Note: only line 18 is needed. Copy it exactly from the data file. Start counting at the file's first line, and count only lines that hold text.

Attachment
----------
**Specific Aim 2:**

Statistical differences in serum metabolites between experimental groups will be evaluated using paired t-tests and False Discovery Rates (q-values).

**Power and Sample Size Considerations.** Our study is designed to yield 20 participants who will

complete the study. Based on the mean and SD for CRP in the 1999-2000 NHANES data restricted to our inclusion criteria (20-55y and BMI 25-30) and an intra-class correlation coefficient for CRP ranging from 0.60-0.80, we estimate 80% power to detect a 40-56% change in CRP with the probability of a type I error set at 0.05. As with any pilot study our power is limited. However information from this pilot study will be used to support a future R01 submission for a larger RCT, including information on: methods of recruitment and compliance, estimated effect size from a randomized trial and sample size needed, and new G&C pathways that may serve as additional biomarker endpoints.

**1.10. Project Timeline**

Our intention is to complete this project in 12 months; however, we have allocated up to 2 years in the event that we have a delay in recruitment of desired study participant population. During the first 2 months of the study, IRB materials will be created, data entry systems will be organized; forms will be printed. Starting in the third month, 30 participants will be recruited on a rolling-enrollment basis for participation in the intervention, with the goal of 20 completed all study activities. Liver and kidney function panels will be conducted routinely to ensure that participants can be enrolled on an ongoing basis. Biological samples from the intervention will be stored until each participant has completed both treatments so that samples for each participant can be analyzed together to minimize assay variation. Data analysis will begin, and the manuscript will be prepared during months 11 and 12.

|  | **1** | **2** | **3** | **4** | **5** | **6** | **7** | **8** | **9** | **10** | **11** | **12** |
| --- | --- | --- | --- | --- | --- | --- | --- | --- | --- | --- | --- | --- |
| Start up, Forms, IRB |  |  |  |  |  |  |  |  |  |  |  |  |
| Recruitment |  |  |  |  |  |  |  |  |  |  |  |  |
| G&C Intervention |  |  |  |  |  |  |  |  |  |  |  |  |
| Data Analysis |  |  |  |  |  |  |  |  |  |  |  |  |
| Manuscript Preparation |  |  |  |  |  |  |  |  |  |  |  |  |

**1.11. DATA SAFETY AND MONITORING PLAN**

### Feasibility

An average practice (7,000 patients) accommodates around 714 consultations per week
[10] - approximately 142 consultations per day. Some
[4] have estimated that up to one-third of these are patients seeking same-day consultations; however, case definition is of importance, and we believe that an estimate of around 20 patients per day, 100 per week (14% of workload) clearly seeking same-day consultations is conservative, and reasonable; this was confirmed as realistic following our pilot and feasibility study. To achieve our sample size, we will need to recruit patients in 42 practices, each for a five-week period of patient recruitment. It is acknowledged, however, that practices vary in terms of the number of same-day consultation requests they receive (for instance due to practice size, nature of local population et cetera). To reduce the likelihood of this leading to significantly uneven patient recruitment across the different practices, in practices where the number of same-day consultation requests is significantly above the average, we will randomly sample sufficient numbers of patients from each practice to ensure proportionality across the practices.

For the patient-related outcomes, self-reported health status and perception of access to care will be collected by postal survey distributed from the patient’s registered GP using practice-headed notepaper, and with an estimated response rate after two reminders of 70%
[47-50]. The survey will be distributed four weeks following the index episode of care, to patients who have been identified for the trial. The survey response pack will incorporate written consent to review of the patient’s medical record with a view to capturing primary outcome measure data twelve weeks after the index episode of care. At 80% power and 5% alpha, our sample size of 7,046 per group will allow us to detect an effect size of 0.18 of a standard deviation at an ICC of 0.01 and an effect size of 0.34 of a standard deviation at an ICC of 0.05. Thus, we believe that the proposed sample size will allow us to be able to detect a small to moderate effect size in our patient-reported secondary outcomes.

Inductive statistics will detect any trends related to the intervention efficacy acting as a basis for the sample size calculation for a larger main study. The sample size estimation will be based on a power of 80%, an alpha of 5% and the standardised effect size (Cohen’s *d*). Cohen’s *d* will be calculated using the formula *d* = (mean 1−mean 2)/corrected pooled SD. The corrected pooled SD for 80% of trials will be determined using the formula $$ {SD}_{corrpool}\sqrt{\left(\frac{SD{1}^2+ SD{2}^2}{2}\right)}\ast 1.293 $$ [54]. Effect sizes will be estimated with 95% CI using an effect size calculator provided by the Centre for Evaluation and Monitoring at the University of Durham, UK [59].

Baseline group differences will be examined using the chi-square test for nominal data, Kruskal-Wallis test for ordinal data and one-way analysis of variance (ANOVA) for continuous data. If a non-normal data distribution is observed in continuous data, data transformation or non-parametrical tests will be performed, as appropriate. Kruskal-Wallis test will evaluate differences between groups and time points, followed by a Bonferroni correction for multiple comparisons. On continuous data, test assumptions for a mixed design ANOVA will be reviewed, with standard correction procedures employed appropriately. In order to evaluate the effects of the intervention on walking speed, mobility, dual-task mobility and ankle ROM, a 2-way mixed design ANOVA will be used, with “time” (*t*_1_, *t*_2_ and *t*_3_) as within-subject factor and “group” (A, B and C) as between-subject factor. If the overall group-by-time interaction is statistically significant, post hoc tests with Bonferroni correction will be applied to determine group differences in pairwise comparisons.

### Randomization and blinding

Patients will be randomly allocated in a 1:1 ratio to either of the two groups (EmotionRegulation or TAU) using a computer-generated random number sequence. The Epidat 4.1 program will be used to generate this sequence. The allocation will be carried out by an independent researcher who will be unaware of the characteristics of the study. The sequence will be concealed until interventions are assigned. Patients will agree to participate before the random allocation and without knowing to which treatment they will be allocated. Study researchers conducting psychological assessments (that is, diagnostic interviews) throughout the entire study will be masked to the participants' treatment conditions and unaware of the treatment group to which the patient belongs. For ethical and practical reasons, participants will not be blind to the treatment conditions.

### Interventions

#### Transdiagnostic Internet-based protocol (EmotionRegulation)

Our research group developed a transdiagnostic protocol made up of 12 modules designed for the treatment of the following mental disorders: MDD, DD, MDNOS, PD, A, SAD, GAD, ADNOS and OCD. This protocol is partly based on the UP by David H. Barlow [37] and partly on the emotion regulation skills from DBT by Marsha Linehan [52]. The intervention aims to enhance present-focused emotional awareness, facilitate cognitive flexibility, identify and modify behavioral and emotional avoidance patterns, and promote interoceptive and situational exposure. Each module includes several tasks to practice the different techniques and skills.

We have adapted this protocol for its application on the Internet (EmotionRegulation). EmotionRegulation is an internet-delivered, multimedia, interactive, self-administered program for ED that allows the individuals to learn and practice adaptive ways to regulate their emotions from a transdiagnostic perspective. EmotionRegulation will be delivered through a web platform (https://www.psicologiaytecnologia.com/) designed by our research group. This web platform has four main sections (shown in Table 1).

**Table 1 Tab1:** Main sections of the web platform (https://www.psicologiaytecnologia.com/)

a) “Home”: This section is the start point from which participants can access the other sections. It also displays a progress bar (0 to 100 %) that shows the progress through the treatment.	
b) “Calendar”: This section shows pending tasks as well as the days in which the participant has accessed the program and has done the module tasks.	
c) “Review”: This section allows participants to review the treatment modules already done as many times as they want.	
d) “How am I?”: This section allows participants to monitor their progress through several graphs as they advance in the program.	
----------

[4] have estimated that up to one-third of these are patients seeking same-day consultations; however, case definition is of importance, and we believe that an estimate of around 20 patients per day, 100 per week (14% of workload) clearly seeking same-day consultations is conservative, and reasonable; this was confirmed as realistic following our pilot and feasibility study. To achieve our sample size, we will need to recruit patients in 42 practices, each for a five-week period of patient recruitment. It is acknowledged, however, that practices vary in terms of the number of same-day consultation requests they receive (for instance due to practice size, nature of local population et cetera). To reduce the likelihood of this leading to significantly uneven patient recruitment across the different practices, in practices where the number of same-day consultation requests is significantly above the average, we will randomly sample sufficient numbers of patients from each practice to ensure proportionality across the practices.